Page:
Chris Crawford

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Chris Crawford is a noted computer game designer and writer, responsible for a number of important games in the 1980s, for founding The Journal of Computer Game Design and for organizing the Computer Game Developers' Conference.

After receiving a B.S. in physics from UC Davis in 1972 and an M.S. in the same from University of Missouri - Columbia in 1975, Crawford taught at a community college and the University of California, then turned his game design hobby into a job at Atari in 1979, eventually heading the Games Research Group.

At Atari he started game work with Wizard for the VCS, but this work was abandoned and would not appear until some time later. He then turned his attention to the new "Home Computer System", now referred to as the Atari 8-bit family, and released Energy Czar and Scram, simple games written in Atari BASIC. Finding development on the systems difficult due to a lack of clear information, he started experimenting with the system's hardware assisted smooth scrolling and used it to produce a scrolling map display. This work was used to create Eastern Front (1941), which is widely considered one of the first wargames on a microcomputer that competed with traditional paper-n-pencil games in terms of depth. He followed this with Legionnaire, based on the same display engine but adding real-time instead of turn-based game play. Using the knowledge gather while writing these games, he helped write De Re Atari, a lengthy book covering most of the advanced features of the system from the hardware assisted smooth scrolling to digitized sounds. Another book followed, The Art of Computer Game Design.

Laid off in the Atari collapse during the video game crash of 1983-1984, he went freelance and produced the innovative Balance of Power in 1985, which was both highly-regarded and a best-seller, reaching 250,000 units sold. Additional creative strategy games followed, often taking commercial risks in order to explore new creative ideas (such as fog of war in Patton Versus Rommel).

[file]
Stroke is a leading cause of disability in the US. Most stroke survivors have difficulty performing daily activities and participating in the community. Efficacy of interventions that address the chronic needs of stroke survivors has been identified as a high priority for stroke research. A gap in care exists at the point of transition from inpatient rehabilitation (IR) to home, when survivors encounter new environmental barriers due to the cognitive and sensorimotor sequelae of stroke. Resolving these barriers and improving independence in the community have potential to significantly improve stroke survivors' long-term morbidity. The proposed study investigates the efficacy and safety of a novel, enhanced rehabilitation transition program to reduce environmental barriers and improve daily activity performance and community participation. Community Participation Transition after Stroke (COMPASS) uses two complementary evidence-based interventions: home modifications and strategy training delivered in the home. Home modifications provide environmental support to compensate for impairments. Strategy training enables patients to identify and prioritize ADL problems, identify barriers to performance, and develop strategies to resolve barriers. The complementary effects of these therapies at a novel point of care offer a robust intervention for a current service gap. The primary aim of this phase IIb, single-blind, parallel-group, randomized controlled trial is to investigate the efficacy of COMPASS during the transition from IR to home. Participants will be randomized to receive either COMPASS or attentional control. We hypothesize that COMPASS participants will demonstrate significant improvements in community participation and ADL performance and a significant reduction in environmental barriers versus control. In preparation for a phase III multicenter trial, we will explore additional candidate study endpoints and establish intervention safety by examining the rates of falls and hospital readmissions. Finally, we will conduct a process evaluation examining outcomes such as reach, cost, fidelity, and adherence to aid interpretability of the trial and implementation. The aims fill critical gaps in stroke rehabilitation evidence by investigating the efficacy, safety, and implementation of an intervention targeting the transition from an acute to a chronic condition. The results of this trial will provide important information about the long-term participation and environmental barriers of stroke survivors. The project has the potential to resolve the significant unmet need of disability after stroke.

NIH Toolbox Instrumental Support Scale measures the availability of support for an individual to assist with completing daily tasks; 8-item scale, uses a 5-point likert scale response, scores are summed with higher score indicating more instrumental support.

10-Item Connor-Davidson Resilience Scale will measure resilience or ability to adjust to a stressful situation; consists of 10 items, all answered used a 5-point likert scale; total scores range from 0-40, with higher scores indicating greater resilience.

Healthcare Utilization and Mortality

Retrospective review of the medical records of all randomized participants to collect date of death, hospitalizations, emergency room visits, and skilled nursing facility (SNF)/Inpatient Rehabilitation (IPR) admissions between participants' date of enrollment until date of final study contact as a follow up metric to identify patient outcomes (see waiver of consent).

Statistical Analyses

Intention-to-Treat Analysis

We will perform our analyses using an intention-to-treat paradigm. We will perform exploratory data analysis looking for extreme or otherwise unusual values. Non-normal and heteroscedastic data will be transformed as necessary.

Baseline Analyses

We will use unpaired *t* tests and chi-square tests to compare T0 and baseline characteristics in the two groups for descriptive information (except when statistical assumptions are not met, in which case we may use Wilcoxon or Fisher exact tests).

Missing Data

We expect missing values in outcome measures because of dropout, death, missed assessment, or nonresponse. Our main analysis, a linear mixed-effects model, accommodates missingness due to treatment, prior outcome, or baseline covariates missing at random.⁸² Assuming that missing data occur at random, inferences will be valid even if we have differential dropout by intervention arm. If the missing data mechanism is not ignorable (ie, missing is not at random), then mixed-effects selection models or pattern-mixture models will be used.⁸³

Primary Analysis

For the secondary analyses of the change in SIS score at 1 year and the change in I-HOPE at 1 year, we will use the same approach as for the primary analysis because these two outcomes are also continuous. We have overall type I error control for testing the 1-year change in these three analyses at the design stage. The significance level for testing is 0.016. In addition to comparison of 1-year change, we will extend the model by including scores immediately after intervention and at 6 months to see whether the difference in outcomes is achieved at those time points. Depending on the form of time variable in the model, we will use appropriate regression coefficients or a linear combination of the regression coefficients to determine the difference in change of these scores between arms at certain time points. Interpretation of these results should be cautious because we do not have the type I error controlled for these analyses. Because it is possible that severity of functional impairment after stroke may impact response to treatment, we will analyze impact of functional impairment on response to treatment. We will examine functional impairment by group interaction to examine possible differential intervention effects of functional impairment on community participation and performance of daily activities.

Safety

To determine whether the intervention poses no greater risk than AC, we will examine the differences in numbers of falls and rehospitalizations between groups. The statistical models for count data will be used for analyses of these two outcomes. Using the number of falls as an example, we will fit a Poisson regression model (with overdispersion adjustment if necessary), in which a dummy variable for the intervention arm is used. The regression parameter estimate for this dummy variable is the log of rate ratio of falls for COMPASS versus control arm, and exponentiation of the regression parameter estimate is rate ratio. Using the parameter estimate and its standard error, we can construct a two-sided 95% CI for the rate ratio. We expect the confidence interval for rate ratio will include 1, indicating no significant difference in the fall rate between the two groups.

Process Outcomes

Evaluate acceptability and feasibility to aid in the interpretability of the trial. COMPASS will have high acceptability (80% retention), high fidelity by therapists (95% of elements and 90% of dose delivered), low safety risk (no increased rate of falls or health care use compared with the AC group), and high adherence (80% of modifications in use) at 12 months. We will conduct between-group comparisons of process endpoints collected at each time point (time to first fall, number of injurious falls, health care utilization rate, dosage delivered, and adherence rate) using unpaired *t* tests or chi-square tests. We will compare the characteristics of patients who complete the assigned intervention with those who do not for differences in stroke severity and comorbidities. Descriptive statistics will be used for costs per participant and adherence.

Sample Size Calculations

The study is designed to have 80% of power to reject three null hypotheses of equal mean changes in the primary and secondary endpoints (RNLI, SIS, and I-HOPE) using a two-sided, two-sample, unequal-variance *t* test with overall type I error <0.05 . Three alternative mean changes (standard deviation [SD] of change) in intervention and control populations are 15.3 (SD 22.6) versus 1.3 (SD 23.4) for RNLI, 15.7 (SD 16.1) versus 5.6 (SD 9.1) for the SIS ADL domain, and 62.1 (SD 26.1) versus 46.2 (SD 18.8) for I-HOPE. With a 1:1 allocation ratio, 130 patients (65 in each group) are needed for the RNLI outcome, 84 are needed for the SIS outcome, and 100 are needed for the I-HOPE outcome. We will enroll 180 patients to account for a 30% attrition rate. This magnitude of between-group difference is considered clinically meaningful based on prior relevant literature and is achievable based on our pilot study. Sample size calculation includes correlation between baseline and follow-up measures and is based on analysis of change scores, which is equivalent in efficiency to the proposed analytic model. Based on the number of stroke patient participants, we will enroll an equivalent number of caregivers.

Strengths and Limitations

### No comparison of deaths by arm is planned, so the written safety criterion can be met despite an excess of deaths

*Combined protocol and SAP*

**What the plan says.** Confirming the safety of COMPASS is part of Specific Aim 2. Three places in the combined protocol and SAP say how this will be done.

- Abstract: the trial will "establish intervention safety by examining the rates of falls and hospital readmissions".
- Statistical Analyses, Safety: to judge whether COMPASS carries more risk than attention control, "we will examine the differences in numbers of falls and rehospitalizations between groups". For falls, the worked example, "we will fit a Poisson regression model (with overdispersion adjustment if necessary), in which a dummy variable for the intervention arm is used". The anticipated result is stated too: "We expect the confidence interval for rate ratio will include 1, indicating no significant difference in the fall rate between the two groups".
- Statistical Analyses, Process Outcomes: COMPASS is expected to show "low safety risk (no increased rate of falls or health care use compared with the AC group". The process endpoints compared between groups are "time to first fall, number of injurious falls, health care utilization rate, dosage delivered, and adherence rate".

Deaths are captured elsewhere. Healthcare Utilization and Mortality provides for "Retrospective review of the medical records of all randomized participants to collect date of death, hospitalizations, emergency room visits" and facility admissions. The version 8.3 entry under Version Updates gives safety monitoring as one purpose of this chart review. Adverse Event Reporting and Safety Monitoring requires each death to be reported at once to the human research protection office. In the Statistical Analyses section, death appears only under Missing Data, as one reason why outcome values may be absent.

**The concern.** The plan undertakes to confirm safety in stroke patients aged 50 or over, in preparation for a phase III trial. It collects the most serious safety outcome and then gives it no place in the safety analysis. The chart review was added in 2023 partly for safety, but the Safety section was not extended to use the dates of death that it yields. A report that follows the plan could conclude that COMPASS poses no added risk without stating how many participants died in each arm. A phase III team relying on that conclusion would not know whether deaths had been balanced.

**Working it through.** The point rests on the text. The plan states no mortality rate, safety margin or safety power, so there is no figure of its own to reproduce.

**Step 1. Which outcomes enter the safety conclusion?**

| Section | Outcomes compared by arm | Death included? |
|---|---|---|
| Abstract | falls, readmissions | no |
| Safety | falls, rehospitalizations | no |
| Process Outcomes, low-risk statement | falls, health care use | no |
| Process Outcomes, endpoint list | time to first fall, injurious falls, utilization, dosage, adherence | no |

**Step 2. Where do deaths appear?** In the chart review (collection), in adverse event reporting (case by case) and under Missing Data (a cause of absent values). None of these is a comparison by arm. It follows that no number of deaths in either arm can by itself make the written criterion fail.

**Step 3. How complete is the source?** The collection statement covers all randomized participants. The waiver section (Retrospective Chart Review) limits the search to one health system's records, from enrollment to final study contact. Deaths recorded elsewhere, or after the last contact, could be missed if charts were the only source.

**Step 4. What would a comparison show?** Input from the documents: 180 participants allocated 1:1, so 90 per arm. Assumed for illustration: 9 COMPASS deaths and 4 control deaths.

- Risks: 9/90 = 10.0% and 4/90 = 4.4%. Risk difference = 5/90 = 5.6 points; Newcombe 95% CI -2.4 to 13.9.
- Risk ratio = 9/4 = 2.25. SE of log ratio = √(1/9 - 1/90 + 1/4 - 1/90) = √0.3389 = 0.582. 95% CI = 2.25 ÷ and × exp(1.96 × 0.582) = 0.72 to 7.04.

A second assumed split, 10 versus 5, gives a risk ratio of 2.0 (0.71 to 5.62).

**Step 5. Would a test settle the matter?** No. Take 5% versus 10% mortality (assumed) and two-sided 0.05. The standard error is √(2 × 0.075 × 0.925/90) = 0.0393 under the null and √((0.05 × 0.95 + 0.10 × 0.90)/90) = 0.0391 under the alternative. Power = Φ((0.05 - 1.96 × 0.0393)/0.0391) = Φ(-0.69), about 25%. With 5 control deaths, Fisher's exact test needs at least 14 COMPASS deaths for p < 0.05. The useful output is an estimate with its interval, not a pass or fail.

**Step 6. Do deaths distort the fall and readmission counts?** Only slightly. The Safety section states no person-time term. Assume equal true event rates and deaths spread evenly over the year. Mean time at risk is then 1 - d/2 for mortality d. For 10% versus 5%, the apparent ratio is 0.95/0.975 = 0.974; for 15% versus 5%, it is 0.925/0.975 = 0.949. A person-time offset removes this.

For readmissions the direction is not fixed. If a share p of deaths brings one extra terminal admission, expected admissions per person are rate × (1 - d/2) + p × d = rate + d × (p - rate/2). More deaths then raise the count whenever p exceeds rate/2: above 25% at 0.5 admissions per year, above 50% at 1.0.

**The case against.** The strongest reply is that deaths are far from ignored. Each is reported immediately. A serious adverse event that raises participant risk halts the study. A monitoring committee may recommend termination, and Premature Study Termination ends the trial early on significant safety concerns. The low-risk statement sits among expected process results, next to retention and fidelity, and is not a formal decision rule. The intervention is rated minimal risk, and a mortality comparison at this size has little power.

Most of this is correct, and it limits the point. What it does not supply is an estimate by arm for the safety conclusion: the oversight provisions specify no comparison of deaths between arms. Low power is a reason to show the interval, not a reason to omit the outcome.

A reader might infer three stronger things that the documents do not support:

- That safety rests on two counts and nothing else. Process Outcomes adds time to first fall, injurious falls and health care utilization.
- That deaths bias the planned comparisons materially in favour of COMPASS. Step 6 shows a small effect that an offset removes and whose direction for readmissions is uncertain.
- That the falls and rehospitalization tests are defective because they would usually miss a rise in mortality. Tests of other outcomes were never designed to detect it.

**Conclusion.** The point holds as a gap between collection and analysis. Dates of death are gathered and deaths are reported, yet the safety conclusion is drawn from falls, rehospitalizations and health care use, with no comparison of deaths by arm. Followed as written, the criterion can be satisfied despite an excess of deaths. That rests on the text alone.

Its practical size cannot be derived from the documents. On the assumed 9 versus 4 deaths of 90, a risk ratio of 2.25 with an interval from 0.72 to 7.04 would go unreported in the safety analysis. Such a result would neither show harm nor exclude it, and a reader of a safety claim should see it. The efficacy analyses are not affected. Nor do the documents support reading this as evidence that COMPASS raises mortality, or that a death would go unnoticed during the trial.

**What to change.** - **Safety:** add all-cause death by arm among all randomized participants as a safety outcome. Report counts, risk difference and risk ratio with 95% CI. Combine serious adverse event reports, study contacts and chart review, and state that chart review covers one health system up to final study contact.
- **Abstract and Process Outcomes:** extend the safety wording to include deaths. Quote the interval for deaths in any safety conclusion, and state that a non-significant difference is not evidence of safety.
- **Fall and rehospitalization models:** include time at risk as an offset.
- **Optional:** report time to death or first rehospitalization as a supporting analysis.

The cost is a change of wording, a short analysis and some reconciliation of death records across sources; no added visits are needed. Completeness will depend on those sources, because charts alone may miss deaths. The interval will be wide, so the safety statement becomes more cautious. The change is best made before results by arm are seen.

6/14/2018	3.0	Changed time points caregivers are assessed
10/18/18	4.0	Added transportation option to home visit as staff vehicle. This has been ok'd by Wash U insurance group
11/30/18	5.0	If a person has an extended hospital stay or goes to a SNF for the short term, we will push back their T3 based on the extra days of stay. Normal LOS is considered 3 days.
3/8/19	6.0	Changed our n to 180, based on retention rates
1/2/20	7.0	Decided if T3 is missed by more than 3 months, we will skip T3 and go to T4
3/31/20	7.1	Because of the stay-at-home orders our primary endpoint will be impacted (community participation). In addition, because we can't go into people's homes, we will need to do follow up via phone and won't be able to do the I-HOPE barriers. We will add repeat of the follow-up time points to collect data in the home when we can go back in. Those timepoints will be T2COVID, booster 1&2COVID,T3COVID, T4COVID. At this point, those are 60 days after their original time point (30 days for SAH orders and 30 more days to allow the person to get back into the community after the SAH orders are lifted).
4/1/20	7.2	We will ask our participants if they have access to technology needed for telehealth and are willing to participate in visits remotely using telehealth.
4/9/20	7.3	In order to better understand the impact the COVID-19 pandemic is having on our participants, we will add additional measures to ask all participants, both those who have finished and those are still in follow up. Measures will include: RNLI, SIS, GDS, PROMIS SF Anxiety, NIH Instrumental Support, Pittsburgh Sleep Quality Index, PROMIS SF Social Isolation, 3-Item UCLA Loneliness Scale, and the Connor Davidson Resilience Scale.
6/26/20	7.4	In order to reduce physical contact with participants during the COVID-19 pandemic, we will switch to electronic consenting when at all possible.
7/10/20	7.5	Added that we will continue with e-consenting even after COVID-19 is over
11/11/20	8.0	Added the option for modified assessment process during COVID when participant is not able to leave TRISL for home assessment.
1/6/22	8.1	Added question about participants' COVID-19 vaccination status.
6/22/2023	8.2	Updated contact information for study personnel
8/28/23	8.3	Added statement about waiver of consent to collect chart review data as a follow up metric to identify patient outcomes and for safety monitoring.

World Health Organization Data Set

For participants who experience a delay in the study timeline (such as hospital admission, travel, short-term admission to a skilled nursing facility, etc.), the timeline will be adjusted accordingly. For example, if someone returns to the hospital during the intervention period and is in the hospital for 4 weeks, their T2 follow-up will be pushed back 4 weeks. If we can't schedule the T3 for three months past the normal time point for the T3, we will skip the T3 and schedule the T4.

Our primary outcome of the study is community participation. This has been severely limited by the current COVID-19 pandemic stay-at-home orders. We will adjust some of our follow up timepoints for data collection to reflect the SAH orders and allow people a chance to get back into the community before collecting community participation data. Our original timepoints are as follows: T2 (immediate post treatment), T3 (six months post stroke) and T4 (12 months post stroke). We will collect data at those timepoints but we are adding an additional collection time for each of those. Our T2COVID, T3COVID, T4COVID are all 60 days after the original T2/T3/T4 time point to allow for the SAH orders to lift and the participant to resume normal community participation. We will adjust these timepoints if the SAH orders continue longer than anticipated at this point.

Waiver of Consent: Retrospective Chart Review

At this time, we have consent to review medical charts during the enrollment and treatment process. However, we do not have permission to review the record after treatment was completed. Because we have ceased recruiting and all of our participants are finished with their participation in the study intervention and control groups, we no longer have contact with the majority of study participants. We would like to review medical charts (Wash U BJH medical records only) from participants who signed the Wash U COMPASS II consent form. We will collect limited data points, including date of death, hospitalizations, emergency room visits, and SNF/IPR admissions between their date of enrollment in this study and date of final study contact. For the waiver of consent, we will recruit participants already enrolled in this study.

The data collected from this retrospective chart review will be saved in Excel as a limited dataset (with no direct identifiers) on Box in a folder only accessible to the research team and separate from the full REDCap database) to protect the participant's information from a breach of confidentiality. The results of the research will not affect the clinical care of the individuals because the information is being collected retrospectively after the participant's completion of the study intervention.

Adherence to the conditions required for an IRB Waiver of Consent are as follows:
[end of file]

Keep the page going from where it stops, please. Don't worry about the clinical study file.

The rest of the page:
The Game Developers Conference, which now draws over 10,000 attendees each year, began in 1987 as a series of salons held in Crawford's living room with his game design friends and associates. While the GDC has become a prominent event in the gaming industry, Crawford was eventually ousted from the GDC board.

Since 1992, Crawford has been working on Storytron (originally known as Erasmatron), an authoring tool for interactive electronic storyworlds (see interactive storytelling). An alpha version of the Storytronics development system, Swat, has been released, with the launch of the full system expected by the end of 2007.

People games[edit | edit source]

People games, as termed by Crawford, are games where the goals are of a social nature and focus on interactions with well-defined characters. They are described in Chris Crawford on Game Design as follows:

"I dreamed of the day when computer games would be a viable medium of artistic expression — an art form. I dreamed of computer games expressing the full breadth of human experience and emotion. I dreamed of computer games that were tragedies, games about duty and honor, self-sacrifice and patriotism. I dreamed of satirical games and political games; games about the passionate love between a boy and girl, and the serene and mature love of a husband and wife of decades; games about a boy becoming a man, and a man realizing that he is no longer young. I dreamed of games about a man facing truth on a dusty main street at high noon, and a boy and his dog, and a prostitute with a heart of gold."

Books[edit | edit source]

Games[edit | edit source]

External links[edit | edit source]